The Prejudice Habit-Breaking Intervention

Background

Increasingly, universities and other organizations have become concerned with identifying strategies to reduce rates of bias incidents and to promote equality. Abundant evidence indicates that, however well-intentioned, diversity and bias intervention efforts that are not based on scientific evidence at best do not work and very often make bias problems worse (e.g., Apfelbaum et al., 2012; Dobbin & Kalev, 2013; Legault et al., 2011; Paluck & Green, 2009). In response, nearly every major scientific organization (e.g., NIH, NSF, AAAS) has emphasized the need for evidence-based approaches to addressing bias and promoting diversity (e.g., Moss-Racusin, et al., 2014). The goal of understanding, predicting, and changing human behavior is best served by the scientific method, and addressing issues of bias, diversity, and inclusion is no exception; it requires a scientific, evidence-based approach to create change and demonstrate the effectiveness of efforts to reduce bias and enhance diversity.

As recently described in an article in The Atlantic, UW-Madison is home to scientific leaders in the study of implicit bias and bias interventions, and home to the only intervention that has been shown experimentally to produce lasting bias-reducing effects.

Dr. Devine and Dr. Cox

Dr. Devine (Website, CV, pgdevine@wisc.edu) has been a social psychology professor at UW-Madison since 1985, and is internationally recognized as an eminent expert in the scientific study of stereotyping, prejudice, and intergroup relations. The very notion of “implicit bias” or “unintentional bias” originated in her early work (Devine, 1989; cited 6083 times). Devine conceptualizes prejudice reduction as a process of "breaking the prejudice habit," which requires awareness and concern about bias and one’s own role in perpetuating bias, motivation to overcome bias, and tools to aid or guide one’s efforts to reduce bias. Whereas previous models of prejudice suggested that prospects for true change were dim, Devine’s model offers encouraging prospects for true reductions in prejudice.

Dr. Cox (Website, CV, william.cox@wisc.edu) is a social psychologist, and is currently an assistant scientist in the department of psychology at UW-Madison since 2007. Cox’s work has focused on uncovering the specific neural, cognitive, and social mechanisms that perpetuate bias and stereotypes. Cox argues that understanding these bias perpetuation mechanisms is key to overcoming bias, which interfaces with the awareness component of Devine’s habit model to enhance the effectiveness of long-term prejudice reduction.

The Prejudice Habit-Breaking Intervention

In 2008, Dr. Devine, Dr. Cox and their colleagues harnessed the theoretical and empirical insights from her considerable body of foundational, pioneering work to develop an intervention designed to promote concern about unintentional bias and discrimination and to empower people overcome unintentional biases. The prejudice habit breaking intervention was the first, and remains the only intervention that has been shown experimentally to produce long-term changes in bias (Devine, Forscher, Austin, & Cox, 2012, cited 208 times; Forscher, Mitamura, Dix, Cox, & Devine, in press). Dr. Devine, Dr. Cox and their colleagues have adapted this intervention for many different audiences, including public school teachers, professors, graduate students, and police officers. A gender version of this intervention directed at STEM faculty (Carnes et al., 2012) caused UW-Madison science departments to a 15 percentage point increase in hiring women as faculty (Devine et al., under invited revision). In several randomized-controlled studies, Drs. Devine and Cox have tested this intervention’s replicability and long-term effectiveness, with its effects lasting up to at least 2-3 years post-intervention.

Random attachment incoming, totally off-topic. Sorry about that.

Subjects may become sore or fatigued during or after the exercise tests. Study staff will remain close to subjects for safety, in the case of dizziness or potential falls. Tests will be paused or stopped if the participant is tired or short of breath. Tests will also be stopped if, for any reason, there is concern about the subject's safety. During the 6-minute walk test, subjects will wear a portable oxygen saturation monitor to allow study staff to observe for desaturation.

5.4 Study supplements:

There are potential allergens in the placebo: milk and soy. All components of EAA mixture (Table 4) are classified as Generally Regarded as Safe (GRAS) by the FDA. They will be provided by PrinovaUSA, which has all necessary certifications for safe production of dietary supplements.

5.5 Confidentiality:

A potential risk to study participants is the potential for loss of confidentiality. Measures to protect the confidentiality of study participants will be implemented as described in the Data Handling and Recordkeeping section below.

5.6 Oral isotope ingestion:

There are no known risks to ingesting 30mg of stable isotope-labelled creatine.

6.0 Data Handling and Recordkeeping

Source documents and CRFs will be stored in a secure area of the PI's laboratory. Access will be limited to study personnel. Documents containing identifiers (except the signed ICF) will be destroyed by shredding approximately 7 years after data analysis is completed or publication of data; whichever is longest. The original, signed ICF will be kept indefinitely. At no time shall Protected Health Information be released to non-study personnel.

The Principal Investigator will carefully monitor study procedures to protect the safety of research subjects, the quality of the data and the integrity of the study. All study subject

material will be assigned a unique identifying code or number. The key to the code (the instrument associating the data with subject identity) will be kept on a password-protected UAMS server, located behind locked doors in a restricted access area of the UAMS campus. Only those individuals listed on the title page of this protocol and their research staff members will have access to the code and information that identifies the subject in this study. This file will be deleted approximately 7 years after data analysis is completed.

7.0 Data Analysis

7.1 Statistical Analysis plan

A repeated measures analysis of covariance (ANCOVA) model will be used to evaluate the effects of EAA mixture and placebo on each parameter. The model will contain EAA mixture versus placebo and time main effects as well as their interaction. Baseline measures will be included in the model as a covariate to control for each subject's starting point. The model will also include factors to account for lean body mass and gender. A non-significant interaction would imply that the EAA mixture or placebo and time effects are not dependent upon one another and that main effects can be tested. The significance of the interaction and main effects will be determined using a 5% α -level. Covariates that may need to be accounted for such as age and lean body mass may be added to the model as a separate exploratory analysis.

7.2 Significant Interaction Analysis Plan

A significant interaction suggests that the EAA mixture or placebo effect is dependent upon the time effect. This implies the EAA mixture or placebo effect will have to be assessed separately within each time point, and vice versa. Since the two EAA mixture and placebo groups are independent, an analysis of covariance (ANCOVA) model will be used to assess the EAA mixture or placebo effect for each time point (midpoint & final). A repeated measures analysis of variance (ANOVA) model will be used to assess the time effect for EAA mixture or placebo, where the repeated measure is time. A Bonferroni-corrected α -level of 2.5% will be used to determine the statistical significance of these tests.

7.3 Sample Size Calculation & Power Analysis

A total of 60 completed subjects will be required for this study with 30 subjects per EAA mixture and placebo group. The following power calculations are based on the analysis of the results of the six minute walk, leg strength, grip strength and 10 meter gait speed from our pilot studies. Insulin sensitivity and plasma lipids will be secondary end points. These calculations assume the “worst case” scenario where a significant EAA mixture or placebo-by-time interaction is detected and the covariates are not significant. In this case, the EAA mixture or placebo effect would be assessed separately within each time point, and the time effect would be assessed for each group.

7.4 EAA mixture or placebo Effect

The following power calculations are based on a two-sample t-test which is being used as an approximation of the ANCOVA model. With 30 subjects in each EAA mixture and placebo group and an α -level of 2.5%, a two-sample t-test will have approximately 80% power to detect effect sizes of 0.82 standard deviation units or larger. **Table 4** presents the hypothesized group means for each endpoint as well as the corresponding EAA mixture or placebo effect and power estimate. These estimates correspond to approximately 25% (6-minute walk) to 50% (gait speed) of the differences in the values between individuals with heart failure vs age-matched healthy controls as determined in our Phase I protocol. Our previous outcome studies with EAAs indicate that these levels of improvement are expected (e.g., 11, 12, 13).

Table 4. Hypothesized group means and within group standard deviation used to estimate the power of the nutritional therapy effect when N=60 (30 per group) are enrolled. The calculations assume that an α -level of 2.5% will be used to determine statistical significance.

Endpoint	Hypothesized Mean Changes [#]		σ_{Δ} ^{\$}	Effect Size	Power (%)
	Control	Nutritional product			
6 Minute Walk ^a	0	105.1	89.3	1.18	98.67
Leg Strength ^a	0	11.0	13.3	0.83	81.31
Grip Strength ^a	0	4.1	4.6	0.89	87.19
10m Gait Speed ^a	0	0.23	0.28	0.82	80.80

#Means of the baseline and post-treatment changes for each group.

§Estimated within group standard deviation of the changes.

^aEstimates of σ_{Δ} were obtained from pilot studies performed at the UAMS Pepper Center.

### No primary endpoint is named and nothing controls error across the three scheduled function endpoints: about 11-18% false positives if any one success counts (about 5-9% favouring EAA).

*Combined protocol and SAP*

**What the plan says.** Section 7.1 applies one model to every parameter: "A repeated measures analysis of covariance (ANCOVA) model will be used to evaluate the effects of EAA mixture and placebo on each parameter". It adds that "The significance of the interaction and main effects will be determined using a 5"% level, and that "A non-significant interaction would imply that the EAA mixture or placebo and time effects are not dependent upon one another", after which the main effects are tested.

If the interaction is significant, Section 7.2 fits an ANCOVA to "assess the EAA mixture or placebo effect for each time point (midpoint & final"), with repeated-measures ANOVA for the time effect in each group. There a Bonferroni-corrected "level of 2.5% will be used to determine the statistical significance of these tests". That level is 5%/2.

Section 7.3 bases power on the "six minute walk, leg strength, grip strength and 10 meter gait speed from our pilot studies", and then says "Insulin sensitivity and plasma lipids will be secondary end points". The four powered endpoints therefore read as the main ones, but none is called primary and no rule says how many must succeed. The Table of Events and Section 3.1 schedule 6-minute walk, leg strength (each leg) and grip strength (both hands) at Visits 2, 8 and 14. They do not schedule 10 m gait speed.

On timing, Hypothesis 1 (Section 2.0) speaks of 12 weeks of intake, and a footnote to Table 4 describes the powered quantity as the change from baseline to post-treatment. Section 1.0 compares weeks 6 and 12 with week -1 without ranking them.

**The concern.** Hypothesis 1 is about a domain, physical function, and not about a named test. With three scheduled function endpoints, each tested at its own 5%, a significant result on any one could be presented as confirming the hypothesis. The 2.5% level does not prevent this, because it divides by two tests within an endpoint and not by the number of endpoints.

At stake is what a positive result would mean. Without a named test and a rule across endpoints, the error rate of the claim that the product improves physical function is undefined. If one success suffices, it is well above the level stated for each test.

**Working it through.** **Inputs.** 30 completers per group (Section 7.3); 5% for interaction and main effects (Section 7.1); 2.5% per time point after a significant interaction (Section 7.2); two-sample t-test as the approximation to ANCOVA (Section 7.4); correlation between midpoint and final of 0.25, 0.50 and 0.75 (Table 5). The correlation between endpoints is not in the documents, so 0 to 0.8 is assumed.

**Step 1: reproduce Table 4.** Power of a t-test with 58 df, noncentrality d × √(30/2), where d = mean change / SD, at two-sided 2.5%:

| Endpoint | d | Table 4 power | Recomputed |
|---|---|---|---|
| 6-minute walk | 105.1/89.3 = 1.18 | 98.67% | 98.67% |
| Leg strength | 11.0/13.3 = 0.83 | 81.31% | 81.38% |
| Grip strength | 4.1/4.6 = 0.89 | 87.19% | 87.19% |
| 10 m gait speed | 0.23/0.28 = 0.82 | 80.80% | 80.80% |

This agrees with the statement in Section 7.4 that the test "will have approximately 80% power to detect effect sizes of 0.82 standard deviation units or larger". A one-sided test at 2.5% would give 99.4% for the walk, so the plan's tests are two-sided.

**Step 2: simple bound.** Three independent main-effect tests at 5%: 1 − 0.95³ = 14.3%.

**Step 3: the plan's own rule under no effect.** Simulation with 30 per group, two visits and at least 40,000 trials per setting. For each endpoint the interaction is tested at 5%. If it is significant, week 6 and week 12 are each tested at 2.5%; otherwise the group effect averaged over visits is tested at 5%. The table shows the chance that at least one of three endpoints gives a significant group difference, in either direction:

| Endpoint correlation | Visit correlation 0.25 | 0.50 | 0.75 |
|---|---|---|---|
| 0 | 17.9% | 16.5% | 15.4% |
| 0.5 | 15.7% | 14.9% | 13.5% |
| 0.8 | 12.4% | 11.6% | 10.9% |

The Atlantic article offers a nice lay-terms summary of our evidence-based intervention work, the links to our CVs and papers above provide in-depth details, and we’re happy to answer any questions via email or phone.

For those requesting our workshop

We routinely receive a large number of requests to deliver the habit-breaking intervention, or for consultation on others’ bias-reduction workshops. We will respond to inquires as soon as possible. To enhance the efficiency of our responses, it would be helpful to have you tell us a bit more whether you are interested in having us deliver a workshop to your unit or organization or whether you are seeking consulting advice on your own intervention efforts. Below is some general information and you will also find links to our website, where you can provide more information.

If you would like us to come and deliver our workshop to your group, we can arrange that with you. The standard workshop is 2 hours long, and an ideal size for a workshop is up to 100 people, because there are some interactive activities, but larger groups are possible, albeit with fewer interactive activities. 

To set up a call to discuss fees and details for Drs. Cox and Devine coming to deliver the prejudice habit-breaking intervention workshop at your college, department, company, or organization, contact Dr. Cox.
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